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Attendance was limited to 700. photo: Dru Oja Jay

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Dozens of people waited hours to enter the building, and others complained of selective access to tickets. photo: Dru Oja Jay
"Préval is unwanted," said Sanon. "He is wanted by the people of Haiti, but he is unwanted by the foreign powers that got rid of [the Aristide-led government]."

"If you look at the welcome Préval received in Cuba, Venezuela or Brazil, the difference is very big."

Some of those in attendance expressed concerns about the limitations placed on access to the event. Several dozen people were forced to wait outside while only those with tickets were allowed to enter. Questions were raised about access to the tickets, and the entrance to the venue was the site of many heated exchanges in the hours before the event began.

Hubert Molaire, who was in charge of security, explained that there were only 700 tickets, and that those who wanted to enter were told they needed to acquire tickets. Molaire cited security reasons, though no security checks were performed on those who acquired tickets.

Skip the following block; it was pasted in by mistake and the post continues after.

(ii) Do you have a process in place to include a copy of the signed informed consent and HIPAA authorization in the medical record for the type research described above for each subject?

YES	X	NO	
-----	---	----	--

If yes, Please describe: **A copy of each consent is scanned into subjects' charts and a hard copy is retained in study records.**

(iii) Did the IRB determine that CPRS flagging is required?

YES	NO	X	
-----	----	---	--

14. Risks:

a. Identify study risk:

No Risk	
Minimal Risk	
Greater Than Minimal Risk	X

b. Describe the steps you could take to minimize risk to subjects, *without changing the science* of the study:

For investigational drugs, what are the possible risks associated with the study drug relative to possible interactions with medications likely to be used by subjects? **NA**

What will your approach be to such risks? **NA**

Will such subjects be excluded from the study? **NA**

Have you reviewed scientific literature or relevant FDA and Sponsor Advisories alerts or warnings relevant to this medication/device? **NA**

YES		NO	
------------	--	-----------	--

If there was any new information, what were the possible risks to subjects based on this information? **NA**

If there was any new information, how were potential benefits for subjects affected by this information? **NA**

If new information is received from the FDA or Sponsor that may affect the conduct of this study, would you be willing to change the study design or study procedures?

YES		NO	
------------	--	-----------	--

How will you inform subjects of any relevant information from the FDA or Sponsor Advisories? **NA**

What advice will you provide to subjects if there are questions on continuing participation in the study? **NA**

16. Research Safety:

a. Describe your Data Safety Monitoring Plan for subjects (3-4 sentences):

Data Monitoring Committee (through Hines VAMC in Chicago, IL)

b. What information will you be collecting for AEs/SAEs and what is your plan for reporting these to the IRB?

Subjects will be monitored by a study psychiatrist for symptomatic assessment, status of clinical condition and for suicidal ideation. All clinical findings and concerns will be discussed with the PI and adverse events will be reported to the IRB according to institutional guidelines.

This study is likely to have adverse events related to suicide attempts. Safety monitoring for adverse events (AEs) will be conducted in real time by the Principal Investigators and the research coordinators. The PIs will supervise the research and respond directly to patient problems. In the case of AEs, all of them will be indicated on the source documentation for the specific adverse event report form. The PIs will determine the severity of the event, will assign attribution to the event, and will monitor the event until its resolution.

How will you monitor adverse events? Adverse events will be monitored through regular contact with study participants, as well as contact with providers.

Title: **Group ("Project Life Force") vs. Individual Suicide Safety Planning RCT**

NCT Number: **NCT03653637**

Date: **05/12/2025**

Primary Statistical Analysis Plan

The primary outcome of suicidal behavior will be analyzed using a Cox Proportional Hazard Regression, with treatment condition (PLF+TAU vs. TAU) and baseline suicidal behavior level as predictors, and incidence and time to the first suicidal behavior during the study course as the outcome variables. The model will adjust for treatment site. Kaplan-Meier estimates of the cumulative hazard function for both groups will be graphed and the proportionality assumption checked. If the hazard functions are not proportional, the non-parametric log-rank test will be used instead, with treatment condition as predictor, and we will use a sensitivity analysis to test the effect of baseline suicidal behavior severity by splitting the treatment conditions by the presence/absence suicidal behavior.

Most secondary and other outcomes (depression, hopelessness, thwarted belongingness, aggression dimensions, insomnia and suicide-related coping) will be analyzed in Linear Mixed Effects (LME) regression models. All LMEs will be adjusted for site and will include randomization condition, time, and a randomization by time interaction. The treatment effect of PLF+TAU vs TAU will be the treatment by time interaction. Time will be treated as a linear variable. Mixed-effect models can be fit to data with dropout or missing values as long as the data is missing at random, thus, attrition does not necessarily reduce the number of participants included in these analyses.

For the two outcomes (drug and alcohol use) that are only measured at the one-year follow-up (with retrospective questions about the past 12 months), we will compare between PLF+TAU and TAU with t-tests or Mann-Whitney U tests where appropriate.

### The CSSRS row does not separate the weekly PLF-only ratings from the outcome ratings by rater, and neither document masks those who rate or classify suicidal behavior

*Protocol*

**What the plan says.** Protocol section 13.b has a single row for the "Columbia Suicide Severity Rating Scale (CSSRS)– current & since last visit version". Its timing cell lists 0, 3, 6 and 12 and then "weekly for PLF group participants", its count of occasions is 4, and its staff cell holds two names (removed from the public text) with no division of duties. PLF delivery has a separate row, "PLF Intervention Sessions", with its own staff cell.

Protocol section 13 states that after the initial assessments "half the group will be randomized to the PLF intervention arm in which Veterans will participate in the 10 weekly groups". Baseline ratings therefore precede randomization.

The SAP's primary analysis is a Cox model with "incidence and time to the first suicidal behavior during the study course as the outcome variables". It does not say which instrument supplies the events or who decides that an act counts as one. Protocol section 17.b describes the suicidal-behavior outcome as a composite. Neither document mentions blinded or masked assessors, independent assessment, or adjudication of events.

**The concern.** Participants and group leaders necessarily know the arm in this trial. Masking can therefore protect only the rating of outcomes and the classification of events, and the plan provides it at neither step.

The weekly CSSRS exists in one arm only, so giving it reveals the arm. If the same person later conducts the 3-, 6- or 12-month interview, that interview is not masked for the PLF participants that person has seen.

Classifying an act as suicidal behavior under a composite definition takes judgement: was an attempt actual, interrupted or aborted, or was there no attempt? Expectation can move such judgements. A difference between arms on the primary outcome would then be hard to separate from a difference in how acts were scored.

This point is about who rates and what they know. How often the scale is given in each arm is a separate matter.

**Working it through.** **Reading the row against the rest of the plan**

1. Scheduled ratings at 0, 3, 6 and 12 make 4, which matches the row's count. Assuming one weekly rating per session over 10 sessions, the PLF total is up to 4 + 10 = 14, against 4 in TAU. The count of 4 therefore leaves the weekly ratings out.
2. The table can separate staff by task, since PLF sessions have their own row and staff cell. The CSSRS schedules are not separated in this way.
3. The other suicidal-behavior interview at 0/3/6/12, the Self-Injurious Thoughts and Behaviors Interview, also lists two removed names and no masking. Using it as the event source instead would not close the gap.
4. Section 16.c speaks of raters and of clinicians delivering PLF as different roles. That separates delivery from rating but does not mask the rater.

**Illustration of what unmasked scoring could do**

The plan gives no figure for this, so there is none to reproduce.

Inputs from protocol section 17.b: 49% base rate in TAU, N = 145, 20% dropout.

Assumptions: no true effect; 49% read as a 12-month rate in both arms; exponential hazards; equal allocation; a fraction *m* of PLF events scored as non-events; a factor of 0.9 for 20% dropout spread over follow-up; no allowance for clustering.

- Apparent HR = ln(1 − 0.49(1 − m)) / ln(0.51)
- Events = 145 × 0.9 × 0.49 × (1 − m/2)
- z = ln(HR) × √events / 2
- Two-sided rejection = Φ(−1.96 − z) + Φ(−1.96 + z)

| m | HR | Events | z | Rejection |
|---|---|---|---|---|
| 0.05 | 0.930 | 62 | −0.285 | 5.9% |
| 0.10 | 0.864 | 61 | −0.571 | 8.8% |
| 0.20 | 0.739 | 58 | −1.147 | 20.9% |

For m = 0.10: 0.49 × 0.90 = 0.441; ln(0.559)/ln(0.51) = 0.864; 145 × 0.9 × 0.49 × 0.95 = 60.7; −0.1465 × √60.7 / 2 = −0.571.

Though those who waited were eventually let in, many expressed outrage at the selective distribution of tickets. TV journalist Chavàn Klévo said that many of "those who supported Aristide and Préval when they were attacked" were marginalized and discouraged from attending the event.

Klévo said that long term Préval supporters were "humiliated" when they were prevented from entering until they had waited for hours, with many standing outside in the rain.

"It's us who support Préval," said Klévo. "We're going to make sure he knows that the people organizing on his behalf in Montreal are not doing a good job."

"They're trying to create a space between Aristide supporters and [members of Préval's party] people who now support Lespwa," said Klévo.

Many attendees observed that singers and announcers who took the stage before Préval's entrance used almost exclusively French, which in Haiti is associated with an elite minority and is largely not used by the poor majority. "Why are they playing the Canadian anthem and singing in French? It's doesn't make sense," said Klévo.

Préval will meet with Quebec Premier Jean Charest on Wednesday.


» Canadian Press: Visit by Haiti's president-elect Preval kept almost invisible

» Reuters Canada: Haitian officials say they're barred from Canada

» Dominion: Haitian President-elect Preval Visits Canada

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The Dominion is a monthly paper published by an incipient network of independent journalists in Canada. It aims to provide accurate, critical coverage that is accountable to its readers and the subjects it tackles. Taking its name from Canada's official status as both a colony and a colonial force, the Dominion examines politics, culture and daily life with a view to understanding the exercise of power.